They feed and poop from the same hole and look about as simple as they come, but two large groups of marine worms are more closely related to us than are insects and mollusks, a new study shows.
The "lowly" worms belong to two large groups called Xenoturbella and Acoelomorphaand are no strangers to uncertainty, as zoologists have long debated how to classify the organisms. The acoelomorphs, for instance, were reclassified in the 1990s as an early branch of evolution and have been considered at the base of the family tree for bilateral organisms (those with a right and left side, which make up most of Earth's animals).
"We can no longer consider the acoelomorphs as an intermediate between simple groups such as jellyfish and the rest of the animals," said researcher Max Telford of the Department of Genetics, Evolution and Environment, University College London. "This means that we have no living representative of this stage of evolution: the missing link has gone missing."
Telford and his colleagues compared hundreds of genes from both Xenoturbella and Acoelomorpha with a whole range of animal species to determine their evolutionary relationships.
Neither worm group showed evidence of being from such an early branch of evolution. Rather, the genes suggested both groups descended from the same ancestor that gave rise to the complex groups of animals (called the deuterostomes) that includes vertebrates, like humans, and starfish.
When analyzing past data sets of genetic information on the worms, the team got rid of an artifact that can bias results called long branch attraction, which results when the genes of some species evolve much more quickly than others, making them look much different from the others, when in fact they're not.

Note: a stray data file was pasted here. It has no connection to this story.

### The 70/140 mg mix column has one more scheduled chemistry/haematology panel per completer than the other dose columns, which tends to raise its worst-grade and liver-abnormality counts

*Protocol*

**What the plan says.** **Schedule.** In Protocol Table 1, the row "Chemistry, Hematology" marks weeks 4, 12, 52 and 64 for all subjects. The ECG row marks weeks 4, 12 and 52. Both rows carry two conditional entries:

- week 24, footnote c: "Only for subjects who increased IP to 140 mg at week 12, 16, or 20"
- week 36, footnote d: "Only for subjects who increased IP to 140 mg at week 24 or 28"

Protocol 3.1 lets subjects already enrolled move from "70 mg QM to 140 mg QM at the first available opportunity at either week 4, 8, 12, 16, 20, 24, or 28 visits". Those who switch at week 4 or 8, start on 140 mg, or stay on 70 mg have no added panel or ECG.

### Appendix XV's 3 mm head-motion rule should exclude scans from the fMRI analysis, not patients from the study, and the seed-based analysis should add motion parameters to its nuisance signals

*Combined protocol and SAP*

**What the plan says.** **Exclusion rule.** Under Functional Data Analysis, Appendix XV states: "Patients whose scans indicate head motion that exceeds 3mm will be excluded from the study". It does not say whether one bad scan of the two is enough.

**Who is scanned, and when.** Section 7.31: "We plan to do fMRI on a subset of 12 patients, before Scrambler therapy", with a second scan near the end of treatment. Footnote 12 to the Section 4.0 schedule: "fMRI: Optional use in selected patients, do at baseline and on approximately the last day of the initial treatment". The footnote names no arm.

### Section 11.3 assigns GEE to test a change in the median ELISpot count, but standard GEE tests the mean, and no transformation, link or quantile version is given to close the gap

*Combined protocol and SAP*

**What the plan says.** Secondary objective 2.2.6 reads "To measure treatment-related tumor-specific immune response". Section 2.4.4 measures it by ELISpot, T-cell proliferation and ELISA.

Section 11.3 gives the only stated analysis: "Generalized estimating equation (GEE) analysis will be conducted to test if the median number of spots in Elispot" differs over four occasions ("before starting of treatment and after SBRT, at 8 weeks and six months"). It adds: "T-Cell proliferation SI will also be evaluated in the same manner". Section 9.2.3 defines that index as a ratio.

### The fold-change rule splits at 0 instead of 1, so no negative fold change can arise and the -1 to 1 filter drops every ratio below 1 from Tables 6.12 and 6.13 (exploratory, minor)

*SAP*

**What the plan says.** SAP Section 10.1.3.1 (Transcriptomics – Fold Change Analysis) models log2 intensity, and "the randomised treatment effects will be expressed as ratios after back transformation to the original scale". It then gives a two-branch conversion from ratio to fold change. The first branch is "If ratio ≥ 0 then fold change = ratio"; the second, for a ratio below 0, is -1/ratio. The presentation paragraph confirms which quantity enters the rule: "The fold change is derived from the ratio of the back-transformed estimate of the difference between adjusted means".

They also had new sources of data, including micro RNA, which are small sections of the RNA molecule that can silence genes they are associated with. These micro RNAs appear in organisms gradually through evolution. Two micro RNAs found in both Xenoturbella and Acoelomorpha seem to be unique to the deuterostomes, suggesting the two worm groups do indeed belong to this group of complex creatures.
Casting off complexity
With the new study results, the researchers say the two worm groups constitute an entirely new division of life, or phylum, which they name the xenacoelomorpha. This phylum would join the three known phyla of deuterostomes: vertebrates (animals with a backbone, including humans); echinoderms (such as starfish), and hemichordates (such as acorn worms).
Being such simple creatures and yet still mixing and mingling on the family tree with us complex creatures suggests these marine worms were once complex themselves, Telford said.
"This is an interesting evolutionary question," Telford told LiveScience." Why do animals lose complex features, and how do they do it? What genes have they lost?"
They "why" questions will be tricky to answer, but Telford and his colleagues have already gotten started in figuring out the "how," he said.
The study is published in the Feb. 10 issue of the journal Nature.
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